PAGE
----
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Math Science Your Rights Online

Mathematicians Aim To Take Publishers Out of Publishing 162

Posted by Soulskill
from the you've-been-subtracted dept.
ananyo writes "Mathematicians plan to launch a series of free open-access journals that will host their peer-reviewed articles on the preprint server arXiv. The project was publicly revealed in a blog post by Tim Gowers, a Fields Medal winner and mathematician at the University of Cambridge, UK. The initiative, called the Episciences Project, hopes to show that researchers can organize the peer review and publication of their work at minimal cost, without involving commercial publishers. 'It’s a global vision of how the research community should work: we want to offer an alternative to traditional mathematics journals,' says Jean-Pierre Demailly, a mathematician at the University of Grenoble, France, who is a leader in the effort. Backed by funding from the French government, the initiative may launch as early as April, he says."
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Mathematicians Aim To Take Publishers Out of Publishing

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  • Re:Disingenious (Score:5, Informative)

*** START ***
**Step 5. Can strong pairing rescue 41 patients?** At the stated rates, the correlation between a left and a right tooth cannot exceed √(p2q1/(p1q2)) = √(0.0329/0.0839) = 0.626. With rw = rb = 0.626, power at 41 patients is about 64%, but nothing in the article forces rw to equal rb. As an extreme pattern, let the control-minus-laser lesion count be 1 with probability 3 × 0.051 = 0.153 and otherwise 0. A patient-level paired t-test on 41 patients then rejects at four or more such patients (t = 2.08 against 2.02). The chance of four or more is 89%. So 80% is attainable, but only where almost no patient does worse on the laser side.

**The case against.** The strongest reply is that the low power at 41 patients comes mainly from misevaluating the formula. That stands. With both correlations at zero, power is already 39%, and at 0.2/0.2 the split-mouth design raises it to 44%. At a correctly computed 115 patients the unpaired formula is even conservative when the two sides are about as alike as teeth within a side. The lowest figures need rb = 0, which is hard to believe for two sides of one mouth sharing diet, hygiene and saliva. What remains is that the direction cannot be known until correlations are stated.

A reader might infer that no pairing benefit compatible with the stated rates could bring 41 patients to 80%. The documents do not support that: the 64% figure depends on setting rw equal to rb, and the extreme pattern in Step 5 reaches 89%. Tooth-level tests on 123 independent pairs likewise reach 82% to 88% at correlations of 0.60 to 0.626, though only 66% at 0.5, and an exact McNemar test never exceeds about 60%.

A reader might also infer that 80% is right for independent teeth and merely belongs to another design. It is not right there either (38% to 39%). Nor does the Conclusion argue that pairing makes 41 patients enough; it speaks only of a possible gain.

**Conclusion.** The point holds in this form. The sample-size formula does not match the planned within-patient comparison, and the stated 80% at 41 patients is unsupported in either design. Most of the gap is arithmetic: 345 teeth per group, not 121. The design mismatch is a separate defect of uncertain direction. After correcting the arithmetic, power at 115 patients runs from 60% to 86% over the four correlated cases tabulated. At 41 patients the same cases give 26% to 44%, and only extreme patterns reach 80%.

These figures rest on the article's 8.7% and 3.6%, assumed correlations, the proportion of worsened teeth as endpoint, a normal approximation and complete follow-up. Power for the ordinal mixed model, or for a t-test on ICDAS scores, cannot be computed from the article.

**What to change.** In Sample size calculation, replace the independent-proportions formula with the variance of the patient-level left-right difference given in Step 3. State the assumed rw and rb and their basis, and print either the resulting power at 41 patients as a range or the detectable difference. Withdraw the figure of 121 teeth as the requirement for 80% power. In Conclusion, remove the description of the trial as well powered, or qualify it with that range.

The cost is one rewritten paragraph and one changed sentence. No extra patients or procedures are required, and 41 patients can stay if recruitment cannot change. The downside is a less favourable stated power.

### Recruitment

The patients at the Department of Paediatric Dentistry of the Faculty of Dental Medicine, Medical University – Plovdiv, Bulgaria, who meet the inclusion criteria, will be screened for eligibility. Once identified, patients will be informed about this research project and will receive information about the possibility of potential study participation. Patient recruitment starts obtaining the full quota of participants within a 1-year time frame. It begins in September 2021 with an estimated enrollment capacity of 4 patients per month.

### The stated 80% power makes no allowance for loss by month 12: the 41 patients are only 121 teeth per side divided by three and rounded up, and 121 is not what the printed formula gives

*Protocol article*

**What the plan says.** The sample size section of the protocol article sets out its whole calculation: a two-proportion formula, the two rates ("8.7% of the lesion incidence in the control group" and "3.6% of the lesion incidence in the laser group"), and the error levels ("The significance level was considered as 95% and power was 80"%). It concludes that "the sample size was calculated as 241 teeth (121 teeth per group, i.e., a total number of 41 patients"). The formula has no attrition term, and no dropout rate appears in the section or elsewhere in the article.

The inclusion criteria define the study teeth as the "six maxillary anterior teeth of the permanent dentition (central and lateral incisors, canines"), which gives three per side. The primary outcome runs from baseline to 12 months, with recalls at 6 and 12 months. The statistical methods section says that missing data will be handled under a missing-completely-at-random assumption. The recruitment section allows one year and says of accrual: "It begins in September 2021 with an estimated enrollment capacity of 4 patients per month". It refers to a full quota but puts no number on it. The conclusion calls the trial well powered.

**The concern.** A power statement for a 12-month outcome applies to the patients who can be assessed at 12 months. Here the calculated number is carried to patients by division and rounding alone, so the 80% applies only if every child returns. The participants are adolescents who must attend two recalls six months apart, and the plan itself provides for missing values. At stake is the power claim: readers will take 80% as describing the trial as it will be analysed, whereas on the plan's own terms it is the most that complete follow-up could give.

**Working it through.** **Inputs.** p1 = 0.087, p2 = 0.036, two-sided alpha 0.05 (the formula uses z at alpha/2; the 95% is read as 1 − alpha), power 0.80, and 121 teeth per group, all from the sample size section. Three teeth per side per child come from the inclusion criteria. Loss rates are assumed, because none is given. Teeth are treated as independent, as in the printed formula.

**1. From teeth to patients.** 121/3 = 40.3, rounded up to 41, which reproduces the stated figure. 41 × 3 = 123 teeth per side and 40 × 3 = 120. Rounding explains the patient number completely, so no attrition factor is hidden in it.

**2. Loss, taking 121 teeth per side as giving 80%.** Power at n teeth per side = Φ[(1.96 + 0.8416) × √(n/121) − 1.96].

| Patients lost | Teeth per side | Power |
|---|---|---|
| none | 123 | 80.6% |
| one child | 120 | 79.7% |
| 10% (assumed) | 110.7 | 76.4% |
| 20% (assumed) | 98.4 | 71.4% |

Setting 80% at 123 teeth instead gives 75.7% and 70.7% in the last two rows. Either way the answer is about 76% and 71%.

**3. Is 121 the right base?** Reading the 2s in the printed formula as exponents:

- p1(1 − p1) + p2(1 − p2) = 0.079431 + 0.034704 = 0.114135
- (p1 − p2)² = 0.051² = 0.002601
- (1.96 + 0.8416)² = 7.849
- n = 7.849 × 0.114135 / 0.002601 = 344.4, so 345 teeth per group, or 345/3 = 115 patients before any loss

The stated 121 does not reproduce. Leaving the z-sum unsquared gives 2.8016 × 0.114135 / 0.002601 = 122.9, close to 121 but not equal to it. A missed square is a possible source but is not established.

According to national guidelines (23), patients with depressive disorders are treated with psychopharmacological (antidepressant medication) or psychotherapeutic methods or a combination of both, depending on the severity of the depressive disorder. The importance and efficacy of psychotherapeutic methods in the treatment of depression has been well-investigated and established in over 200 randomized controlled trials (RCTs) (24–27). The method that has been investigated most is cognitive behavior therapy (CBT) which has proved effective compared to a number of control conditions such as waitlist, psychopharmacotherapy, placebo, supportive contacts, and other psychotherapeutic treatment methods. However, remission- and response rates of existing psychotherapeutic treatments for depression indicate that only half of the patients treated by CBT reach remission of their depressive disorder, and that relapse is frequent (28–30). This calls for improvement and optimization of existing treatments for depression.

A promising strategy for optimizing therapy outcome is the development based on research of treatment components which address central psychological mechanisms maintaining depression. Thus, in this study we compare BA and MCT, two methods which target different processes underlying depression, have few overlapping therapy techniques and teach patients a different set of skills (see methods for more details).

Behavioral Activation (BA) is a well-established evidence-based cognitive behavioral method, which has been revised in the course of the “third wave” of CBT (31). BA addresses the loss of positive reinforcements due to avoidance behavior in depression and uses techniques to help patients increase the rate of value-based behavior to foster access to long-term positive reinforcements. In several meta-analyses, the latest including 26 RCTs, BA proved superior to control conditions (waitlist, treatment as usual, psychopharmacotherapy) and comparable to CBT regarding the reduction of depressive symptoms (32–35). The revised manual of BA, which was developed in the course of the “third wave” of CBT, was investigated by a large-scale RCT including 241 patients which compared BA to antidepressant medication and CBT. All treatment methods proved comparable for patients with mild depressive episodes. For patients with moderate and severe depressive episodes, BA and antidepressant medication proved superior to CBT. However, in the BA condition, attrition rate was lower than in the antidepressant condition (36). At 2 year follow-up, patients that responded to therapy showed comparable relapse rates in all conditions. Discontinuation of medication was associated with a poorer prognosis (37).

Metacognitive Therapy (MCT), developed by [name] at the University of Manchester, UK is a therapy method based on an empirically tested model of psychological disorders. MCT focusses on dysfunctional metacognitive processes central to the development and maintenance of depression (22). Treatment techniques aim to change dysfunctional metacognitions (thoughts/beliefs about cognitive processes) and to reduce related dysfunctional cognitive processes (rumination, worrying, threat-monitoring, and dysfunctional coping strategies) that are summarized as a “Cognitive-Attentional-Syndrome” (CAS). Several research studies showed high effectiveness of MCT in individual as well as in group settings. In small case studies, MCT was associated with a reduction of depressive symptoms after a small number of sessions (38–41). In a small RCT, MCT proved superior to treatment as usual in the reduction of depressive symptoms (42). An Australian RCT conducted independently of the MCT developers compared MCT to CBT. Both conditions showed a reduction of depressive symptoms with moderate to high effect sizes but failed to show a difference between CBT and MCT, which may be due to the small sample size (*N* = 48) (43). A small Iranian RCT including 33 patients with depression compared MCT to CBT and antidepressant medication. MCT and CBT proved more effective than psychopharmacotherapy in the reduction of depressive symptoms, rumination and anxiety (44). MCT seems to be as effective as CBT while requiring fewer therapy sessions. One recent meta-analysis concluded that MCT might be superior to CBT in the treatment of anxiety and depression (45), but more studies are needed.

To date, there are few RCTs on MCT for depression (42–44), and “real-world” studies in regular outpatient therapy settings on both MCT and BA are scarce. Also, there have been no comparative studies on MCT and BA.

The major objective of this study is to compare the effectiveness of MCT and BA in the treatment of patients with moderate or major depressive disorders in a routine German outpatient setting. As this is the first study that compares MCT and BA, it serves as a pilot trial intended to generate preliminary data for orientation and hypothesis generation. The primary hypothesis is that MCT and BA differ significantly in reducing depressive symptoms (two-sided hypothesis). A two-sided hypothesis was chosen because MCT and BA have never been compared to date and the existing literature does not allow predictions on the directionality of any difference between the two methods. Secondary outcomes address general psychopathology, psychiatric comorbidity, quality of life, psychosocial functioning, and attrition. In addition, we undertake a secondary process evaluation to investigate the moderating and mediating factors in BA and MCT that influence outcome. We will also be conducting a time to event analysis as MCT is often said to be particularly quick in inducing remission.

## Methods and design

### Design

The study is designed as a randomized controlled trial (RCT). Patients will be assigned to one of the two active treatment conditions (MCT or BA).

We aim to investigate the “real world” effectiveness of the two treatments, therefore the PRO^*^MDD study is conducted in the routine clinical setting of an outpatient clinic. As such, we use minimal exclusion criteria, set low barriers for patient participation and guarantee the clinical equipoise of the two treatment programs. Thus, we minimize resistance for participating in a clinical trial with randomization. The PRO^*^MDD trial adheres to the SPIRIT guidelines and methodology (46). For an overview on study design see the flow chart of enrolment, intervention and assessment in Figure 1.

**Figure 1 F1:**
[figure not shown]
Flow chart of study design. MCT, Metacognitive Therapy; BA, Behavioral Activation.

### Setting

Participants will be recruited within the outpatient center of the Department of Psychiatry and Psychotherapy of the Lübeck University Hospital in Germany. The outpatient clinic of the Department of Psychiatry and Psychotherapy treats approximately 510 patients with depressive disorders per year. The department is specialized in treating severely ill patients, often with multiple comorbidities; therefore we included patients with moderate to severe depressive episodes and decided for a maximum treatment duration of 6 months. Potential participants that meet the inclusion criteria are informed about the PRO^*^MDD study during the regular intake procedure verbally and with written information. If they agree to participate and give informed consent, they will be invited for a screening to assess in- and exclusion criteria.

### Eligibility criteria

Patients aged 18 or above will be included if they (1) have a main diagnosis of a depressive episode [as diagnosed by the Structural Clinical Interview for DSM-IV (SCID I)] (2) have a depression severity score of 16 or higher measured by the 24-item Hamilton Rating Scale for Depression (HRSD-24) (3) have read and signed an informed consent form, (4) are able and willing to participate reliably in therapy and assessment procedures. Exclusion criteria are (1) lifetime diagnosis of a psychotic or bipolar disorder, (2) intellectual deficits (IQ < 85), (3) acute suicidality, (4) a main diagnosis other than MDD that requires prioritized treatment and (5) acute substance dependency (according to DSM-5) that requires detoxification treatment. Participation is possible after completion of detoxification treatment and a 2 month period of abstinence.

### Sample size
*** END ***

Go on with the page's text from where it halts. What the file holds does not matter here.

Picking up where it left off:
by Anonymous Coward on Friday January 18, 2013 @10:08AM (#42625069)

    I've reviewed several articles and I've never been paid. Nor has anyone I know. Reviewers work for nothing, it's considered part of the "service" portion of your employment contract - so I guess one could say that they're being paid by their employers, not the journals.

  • Re:Disingenious (Score:5, Informative)

    by magic maverick (2615475) on Friday January 18, 2013 @10:15AM (#42625127) Homepage Journal

    The same way as at present. Reviewers are not paid, they are basically volunteers.

    The traditional model works like this:
    1) a paper is written (no one gets paid)
    2) it's sent to a journal, where the editor (paid) looks and decides whether or not to pass it on to reviewers (only the journal staff are paid)